April 17, 2018

Why Amazon just abandoned its big plan to sell Rx drugs to hospitals

Daily Briefing

    Amazon Business has suspended a plan to sell and distribute pharmaceutical products, opting instead to sell "less sensitive" medical supplies to health care facilities, according to sources familiar with the matter, CNBC reports.

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    According to CNBC, Amazon in 2017 considered entering the pharmacy business to sell and distribute pharmaceuticals. Over the course of a year, Amazon received approvals from 12 state pharmacy boards to become a wholesale pharmacy distributor and began selling its own line of over-the counter health products. Both moves indicated Amazon's growing interest in entering the health care sector, CNBC reports.

    Amazon pauses plan to sell pharmaceuticals

    Amazon had planned to sell and distribute pharmaceuticals in bulk to large hospitals, but the company faced significant setbacks, the sources told CNBC.  

    For example, Amazon could not convince large hospitals to move away from their current processes for purchasing pharmaceuticals, which "typically involve[e] a number of middlemen and loyal relationships," according to CNBC. Amazon had convened an advisory board with major hospital executives in an effort to secure pharmaceutical contracts with large hospitals networks. However, sources told CNBC the company was unsuccessful because many of the hospital systems had long-standing contracts with distributors such as McKesson and Cardinal Health. According to CNBC, some health systems also own a stake in the group purchasing organizations that negotiate contracts on the hospitals' behalf.

    Tom Cassels, head of strategy and business development at Leidos Health, said of the news, "It's very difficult to replicate the Amazon buying experience in health care. … The hospital and health care systems have entangling alliances with their existing purchasing and supply chain partners."

    In addition, Amazon is not yet selling certain, high-risk products—called "Class III" devices—that hospitals need, which further deterred large hospitals from entering into contracts with the company, CNBC reports. For instance, Amazon does not sell devices that must be implanted into the body that are designed to sustain life, such as pacemakers.   

    According to CNBC, Amazon also lacks the appropriate logistics network or infrastructure to handle temperature-sensitive pharmaceuticals. Amazon would have to develop a warehouse and logistics infrastructure to store and deliver temperature-sensitive pharmaceuticals before it could enter the pharmacy industry, CNBC reports.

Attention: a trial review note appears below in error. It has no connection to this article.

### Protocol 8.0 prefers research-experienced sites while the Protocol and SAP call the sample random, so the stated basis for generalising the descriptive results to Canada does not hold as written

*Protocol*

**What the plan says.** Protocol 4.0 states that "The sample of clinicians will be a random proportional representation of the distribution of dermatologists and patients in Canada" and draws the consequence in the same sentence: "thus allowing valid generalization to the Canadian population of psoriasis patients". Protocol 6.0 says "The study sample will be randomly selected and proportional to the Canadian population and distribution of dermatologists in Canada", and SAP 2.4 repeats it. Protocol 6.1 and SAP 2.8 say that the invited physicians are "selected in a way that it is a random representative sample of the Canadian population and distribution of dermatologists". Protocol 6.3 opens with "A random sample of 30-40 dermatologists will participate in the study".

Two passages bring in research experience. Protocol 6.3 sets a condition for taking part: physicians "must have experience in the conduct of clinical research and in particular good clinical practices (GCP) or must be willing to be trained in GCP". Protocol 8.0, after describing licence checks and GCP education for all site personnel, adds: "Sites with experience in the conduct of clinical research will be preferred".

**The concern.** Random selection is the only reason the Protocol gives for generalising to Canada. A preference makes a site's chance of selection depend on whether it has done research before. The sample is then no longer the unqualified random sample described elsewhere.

However, constructing the necessary infrastructure could prove costly for Amazon, according to CNBC—and sources familiar with the matter said Amazon sellers who sell such products currently rely on customized delivery processes. A seller of a health care product on Amazon—who spoke under the condition of anonymity so as not jeopardize the business relationship with Amazon—said, "You can't use FedEx or UPS trucks for delivery of these products. … It would be a massive undertaking (to build the infrastructure)."

    Amazon shifts focus to smaller buyers, sources say

    As a result of the setbacks, Amazon has decided to shift its focus toward selling less sensitive medical supplies to small clinics and hospitals, the sources told CNBC.

    Amazon for years has been selling such products—including gloves, glucometers, and stethoscopes—to smaller practices in the health sector, such as dental offices, free-standing ambulatory surgery centers, and physician practices, CNBC reports. The company according to its website has the necessary licensure to distribute such products in 47 states and Washington, D.C

    According to CNBC, several physicians have said that while they intend to remain in contracts with their current distributors for most supplies, they might use Amazon for certain items or in emergency cases.

    Amazon remains interested in pharmacy space, according to sources

    Regardless of the latest strategic decisions, however, Amazon still appears to be mulling a move into the pharmacy sector at some point, CNBC reports.

    Several reports have speculated the company may enter the prescription drug business for direct-to-consumer products. According to Axios' "Vitals," pursuing direct-to-consumer pharmaceuticals would enable Amazon to sidestep some of the obstacles it faced with hospitals, since the direct-to-consumer sector doesn't have the same purchasing agreements. That said, Amazon would face "bigger" regulatory hurdles in that space, "Vitals" reports.

    Sources familiar with the matter also said Amazon could reconsider its plan to enter the pharmaceutical sector once the company acquires more scale.

    Reaction

    News of Amazon's decision drove stocks for drug distributors and drugstore chains up, Reuters reports. Drug distributors McKesson, AmerisourceBergen, and Cardinal Health saw stocks rise 2% to 3%, while drugstore chains Walgreens Boots Alliance and CVS Health both saw stocks increase about 5%.

    Ross Muken, an Evercore ISI analyst, said, "After months of hype and fear it appears now that Amazon’s entry into the drug distribution space has been indefinitely delayed." He said Amazon will likely continue to focus on selling dental and medical products.

    Vishnu Lekhraj, Morningstar analyst, said, "Even with Amazon's large war-chest, it is still a difficult prospect given the dynamics of the whole pharmaceutical market"(Kim/Farr, CNBC, 4/16; Mishra, Reuters, 4/16; Baker, "Vitals," Axios, 4/17; Sanborn, Healthcare Finance News, 4/16)

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